- Cold in the west, hot in the east
- SST product resolutions affect anomaly amplitudes
- Life-threatening hail at EAC separation point
The SST anomaly pattern has amplified in recent weeks. A general distribution – cool anomalies in the west and neutral to warm anomalies in the east – has further diverged.
warmer in the east
The warm anomaly off the coast of NSW is particularly strong, with most areas 1 to 2 deg C above the average.
This is also clearly seen in the IMOS Ocean Current products (below – SST, SST Anomaly and SST percentile). 6-day SST, 30th October – OceanCurrent
In the middle of the maps is a cooler area centred at 34 N 153 E. In the RAMSSA product this is presents a neutral anomaly, while the Ocean Current 6 day SST anomaly is strongly negative by 2 to 3 deg C. The positive anomaly nearby is also larger in Ocean Current, up to 3 deg C!
Daily percentiles show the cool anomaly is in the lowest 10th percentile while the warm anomaly is in the highest 10th percentile for this day of the year. However, across a yearly non-seasonal distribution the temperatures are not extreme (see OceanMAPS webviewer percentiles which come from BRAN).
This region provides an interesting case study of analysis input and resolution. For NSW let us compare four SST products:
- RAMSSA – 0.083 degree analysis, with correlation length scale of 12 km
- 4-hour composite satellite SST from Ocean Current – 2 km grid
- OceanMAPS – 0.1 degree grid
- NCEP’s product shown on Weatherzone – presumably the G-RTOFS on 0.083 degree grid
Despite the slight differences in analysis time, other differences are evident. The satellite based Ocean Current image shows finer detail but is hampered by cloud cover. RAMSSA is smoother with less detail. OceanMAPS is even smoother and is a forecast rather than an analysis.
The NCEP/Weatherzone image has the least information in it. However, its easy access online (Google-able) means it is sometimes used by forecasters (according to inside sources).
A similar story is seen in the anomaly images.
As always, which product you use depends on the application. The 4-hourly satellite SST shows the ‘real anomalies’ which can be large in amplitude. localised and short-lived, as seen in the images earlier. RAMSSA and other broader analyses can show regional patterns more useful for seasonal trends. OceanMAPS provides a projection into the future.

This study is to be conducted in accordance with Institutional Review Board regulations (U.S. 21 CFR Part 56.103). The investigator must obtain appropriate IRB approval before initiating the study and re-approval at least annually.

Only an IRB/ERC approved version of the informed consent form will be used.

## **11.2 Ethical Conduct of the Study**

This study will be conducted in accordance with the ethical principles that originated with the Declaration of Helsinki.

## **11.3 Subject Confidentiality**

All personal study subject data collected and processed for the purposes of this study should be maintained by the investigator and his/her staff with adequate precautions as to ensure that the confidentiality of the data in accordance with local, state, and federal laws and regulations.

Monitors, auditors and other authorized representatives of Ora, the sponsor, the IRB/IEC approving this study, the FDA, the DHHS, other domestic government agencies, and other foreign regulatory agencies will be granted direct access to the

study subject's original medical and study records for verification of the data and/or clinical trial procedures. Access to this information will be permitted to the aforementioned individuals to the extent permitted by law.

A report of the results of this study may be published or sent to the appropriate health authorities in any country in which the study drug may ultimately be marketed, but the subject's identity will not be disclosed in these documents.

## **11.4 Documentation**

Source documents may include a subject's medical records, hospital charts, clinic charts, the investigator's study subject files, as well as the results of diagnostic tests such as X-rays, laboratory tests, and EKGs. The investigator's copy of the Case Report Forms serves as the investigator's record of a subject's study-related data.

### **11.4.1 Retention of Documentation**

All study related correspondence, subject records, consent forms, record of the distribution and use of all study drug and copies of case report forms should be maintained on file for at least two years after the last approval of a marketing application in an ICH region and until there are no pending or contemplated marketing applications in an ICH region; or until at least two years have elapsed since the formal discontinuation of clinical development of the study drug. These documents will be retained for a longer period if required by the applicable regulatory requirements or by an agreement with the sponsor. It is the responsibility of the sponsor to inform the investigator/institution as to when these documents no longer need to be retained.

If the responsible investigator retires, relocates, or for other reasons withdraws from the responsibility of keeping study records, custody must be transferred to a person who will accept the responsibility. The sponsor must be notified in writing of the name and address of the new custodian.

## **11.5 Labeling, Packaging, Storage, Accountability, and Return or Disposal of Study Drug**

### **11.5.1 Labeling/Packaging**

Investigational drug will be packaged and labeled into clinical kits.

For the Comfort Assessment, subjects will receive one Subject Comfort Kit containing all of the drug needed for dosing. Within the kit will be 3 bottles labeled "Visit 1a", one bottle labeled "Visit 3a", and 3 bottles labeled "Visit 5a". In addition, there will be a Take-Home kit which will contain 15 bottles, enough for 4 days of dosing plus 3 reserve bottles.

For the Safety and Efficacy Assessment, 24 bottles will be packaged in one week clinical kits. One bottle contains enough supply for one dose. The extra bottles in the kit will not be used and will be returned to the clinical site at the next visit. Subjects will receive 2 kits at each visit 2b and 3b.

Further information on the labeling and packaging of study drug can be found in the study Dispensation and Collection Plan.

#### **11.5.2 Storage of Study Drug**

Which SST products do you use?
cooler in the west
The cool anomalies in the west have persisted from mid-winter (from at least 10th August) and into spring.
The northwest region is linked to the Indian Ocean Dipole, where a positive event is now officially underway as the anomaly threshold has been sustained for the required 8 weeks. A positive event tends to reduce rainfall for southern and central Australia.
2018 will be considered a positive IOD year. – BOM
However the IOD is expected to dissipate imminently when the monsoon trough moves southward in summer.
It begs the question, if it can only be announced after it has happened, can the IOD be used as a prognostic at all?
Hot water and hailstones
A cold core eddy is expected to consolidate to the east-southeast of Sydney. The associated clockwise rotating currents will encourage the very warm EAC water to travel south-southeastward from the separation point near Port Macquarie. This will keep most of the extra heat well offshore from Sydney.
However, further up the coast where the EAC is along the shore, conditions are ripe for convection.
On the 7th of November the hot water off Port Macquarie supported the development of large thunderstorm with “life-threatening hail” the size of tennis balls.
A sequence of infrared images show the storm’s development. The lightning activity intensified as the convection moved northeastward over the EAC water.
Now that the ‘Severe Weather Season’ has started (October-April each year), forecasters around the country are on the lookout for warm waters as sources of moisture and heat for convective storms.